While the top three essential amino acids have been identified, it appears leucine is superior for muscle growth and strength. Several sports nutrition studies recommend athletes consume adequate leucine from quality protein sources in each of their meals to suppress muscle damage, aid with recovery, and activate protein synthesis.1920
The Journal of the International Society Sports Nutrition Maxmedchem has provided the following key points on essential amino acids (EAAs) and protein quality:21
Protein sources with higher levels of essential amino acids are considered higher quality.
The body uses 20 amino acids to make proteins, but the nine essential amino acids are supplied only by the food we eat to meet our daily needs.
Essential amino acids (EAAs) are indicated to be responsible for increased muscle protein synthesis at doses ranging from 6 to 15 grams.
Leucine doses of 1 to 3 grams per meal appear to be important to stimulate muscle protein synthesis.
Branched-chain amino acids (BCAAs) isoleucine, leucine, and valine appear to function alone or collectively to stimulate the making of protein for muscle growth and repair.
Although greater doses of leucine alone are shown to stimulate muscle growth, it’s indicated that a balanced intake of all essential amino acids (EAAs) promote the greatest increases.
Consuming quality protein sources at the right time with adequate levels of leucine/BCAAs will best promote increases in muscle protein synthesis (MPS).
Casein — Highest leucine content, water-soluble but gels in the gut slowing down the digestion rate. The slow increase in amino acid concentration but remains elevated for a longer period of time. Casein is shown to stimulate muscle protein synthesis and growth.
Whey — Highest leucine content, water-soluble, mixes easily and rapidly digested. Chronic research indicates faster digesting whey protein beneficial for lean mass gains in bodybuilders.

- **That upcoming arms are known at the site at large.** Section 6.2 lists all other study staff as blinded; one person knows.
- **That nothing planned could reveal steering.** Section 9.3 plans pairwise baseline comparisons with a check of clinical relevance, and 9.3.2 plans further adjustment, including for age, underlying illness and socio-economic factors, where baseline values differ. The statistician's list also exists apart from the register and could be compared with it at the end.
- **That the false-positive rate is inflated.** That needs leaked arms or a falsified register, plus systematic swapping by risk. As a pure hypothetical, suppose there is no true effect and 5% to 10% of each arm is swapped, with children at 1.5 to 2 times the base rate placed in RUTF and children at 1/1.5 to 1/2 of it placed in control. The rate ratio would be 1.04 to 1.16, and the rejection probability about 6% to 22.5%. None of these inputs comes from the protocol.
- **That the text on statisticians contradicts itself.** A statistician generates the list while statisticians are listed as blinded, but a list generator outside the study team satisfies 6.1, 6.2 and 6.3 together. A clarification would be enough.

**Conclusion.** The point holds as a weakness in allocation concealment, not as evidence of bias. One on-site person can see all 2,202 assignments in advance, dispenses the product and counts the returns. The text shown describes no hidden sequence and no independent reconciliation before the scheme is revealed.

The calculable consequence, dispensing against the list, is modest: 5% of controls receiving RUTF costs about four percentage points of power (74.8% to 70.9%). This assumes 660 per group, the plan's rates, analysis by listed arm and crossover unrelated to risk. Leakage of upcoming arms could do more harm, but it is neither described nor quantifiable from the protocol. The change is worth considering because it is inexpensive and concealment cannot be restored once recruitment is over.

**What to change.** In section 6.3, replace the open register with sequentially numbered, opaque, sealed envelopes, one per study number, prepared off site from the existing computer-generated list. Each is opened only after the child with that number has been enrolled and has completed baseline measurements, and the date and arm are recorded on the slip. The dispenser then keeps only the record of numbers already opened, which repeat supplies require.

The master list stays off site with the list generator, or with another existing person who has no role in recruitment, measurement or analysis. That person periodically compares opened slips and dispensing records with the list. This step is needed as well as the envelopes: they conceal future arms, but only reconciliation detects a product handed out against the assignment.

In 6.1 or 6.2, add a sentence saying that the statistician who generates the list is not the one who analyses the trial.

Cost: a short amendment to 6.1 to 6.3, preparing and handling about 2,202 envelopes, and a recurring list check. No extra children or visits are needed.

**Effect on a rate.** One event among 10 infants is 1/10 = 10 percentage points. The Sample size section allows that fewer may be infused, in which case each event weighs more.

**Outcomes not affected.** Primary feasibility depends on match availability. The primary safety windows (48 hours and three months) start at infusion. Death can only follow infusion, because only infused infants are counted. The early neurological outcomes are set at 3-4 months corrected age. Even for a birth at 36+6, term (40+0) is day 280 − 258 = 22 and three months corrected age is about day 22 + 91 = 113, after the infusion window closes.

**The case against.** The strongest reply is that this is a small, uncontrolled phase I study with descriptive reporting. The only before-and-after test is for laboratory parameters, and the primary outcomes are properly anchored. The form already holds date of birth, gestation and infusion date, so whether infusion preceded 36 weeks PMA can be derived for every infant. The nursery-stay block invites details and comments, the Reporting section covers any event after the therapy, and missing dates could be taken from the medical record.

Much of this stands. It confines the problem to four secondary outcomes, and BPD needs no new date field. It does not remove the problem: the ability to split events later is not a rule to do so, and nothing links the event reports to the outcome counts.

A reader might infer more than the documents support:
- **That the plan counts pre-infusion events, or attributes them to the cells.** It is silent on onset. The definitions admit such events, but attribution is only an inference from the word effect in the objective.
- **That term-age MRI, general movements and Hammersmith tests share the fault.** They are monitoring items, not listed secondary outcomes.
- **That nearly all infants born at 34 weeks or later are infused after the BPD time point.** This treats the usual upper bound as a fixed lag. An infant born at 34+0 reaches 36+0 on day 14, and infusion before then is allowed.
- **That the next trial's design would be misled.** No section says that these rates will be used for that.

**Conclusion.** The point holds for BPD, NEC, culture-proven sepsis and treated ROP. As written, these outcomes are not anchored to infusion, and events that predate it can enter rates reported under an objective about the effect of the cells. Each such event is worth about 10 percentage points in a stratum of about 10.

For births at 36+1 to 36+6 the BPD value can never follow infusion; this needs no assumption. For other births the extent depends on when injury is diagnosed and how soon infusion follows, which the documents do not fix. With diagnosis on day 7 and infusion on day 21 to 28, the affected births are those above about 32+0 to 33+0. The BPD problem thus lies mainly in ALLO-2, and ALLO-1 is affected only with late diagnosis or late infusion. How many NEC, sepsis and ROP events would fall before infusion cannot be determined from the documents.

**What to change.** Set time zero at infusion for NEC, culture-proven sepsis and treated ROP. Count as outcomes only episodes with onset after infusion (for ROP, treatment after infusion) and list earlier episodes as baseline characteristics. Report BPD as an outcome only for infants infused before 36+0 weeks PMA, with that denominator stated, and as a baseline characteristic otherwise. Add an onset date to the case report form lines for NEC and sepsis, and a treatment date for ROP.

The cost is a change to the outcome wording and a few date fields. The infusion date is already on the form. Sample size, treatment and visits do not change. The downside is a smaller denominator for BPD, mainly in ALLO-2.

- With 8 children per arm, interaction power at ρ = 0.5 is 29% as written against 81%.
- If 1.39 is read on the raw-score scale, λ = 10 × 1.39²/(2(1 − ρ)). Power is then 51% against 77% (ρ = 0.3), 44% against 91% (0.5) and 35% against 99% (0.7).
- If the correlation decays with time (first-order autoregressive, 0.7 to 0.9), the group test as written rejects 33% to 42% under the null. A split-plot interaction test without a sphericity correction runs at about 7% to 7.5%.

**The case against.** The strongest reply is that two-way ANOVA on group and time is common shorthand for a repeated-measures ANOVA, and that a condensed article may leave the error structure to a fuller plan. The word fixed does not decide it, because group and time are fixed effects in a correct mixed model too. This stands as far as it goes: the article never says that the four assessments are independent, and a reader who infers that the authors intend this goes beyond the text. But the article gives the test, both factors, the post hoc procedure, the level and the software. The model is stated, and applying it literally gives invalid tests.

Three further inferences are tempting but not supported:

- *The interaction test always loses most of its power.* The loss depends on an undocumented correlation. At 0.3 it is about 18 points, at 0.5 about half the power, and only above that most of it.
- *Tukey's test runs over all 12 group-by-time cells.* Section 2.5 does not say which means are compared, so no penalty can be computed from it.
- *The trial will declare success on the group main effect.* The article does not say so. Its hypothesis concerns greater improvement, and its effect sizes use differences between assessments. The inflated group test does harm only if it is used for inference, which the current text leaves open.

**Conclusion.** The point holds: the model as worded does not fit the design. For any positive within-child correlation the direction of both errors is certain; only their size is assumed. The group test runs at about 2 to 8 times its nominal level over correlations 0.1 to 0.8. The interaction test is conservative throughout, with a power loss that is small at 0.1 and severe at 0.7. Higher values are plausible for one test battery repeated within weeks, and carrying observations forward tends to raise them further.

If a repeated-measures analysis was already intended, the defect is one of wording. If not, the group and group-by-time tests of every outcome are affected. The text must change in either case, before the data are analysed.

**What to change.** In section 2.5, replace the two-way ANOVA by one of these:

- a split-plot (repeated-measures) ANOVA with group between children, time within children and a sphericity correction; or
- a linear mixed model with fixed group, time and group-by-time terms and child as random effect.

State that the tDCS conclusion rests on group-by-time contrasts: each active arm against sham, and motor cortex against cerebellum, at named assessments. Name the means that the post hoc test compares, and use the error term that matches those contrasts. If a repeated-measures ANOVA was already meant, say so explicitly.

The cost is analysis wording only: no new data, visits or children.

Egg proteins are considered the ideal protein source with an amino acid profile that has been used as the standard to compare other dietary proteins. Eggs are a high-quality protein source rich in leucine. They are easily digestible, a favored protein food for athletes, and shown to significantly increase protein synthesis in muscle tissue and in the bloodstream. Egg protein is cost-effective and also considered a functional food for fitness-minded individuals. According to research, functional foods contain a nutrient profile with health benefits beyond what is supplied through basic nutrition.21
Meat proteins are well-known to be rich sources of essential amino acids (EAAs). Beef contains a full balance of EAAs and considered to have a high biological value. Meat proteins contain a high concentration of leucine and a 30g serving of beef protein is shown to stimulate muscle protein synthesis (MPS) in both young and elderly individuals. Meat proteins also contain quality micronutrients and minerals including iron, B12, and folic acid. Research shows meat proteins help increase muscle mass and decrease fat mass. Meat proteins are also a rich source of a molecule called carnitine indicated to help decrease muscle damage caused by physical exercise.21
The following is a summary of evidence-based key points on protein sources:
Many protein sources are available for athletes, with each having pros and cons.
Protein sources are evaluated based on amino acid content, especially the concentration of essential amino acids (EAAs). Other nutrients and chemical compounds also contribute to protein quality.
Research indicates leucine content and rate of digestion is important for athletic performance, muscle growth and recovery.
Protein blends appear to provide a combination of beneficial nutrients including leucine, EAAs, bioactive peptides, and antioxidants. Further research is required to determine ideal composition for maximal stimulate rates of MPS at rest and following training.
A Word From Verywell
Consuming the right protein source and pharmaceutical intermediates are important for building muscle and losing fat. It appears not all protein is the same, and more attention to the essential amino acids (EAAs) profile is recommended to ensure quality and effectiveness. Branch chained amino acids (BCAAs), especially a high concentration of leucine in our protein source is shown to be primarily responsible for muscle growth, strength, and recovery. The good news is there are multiple protein source options to accommodate an active or competitive lifestyle.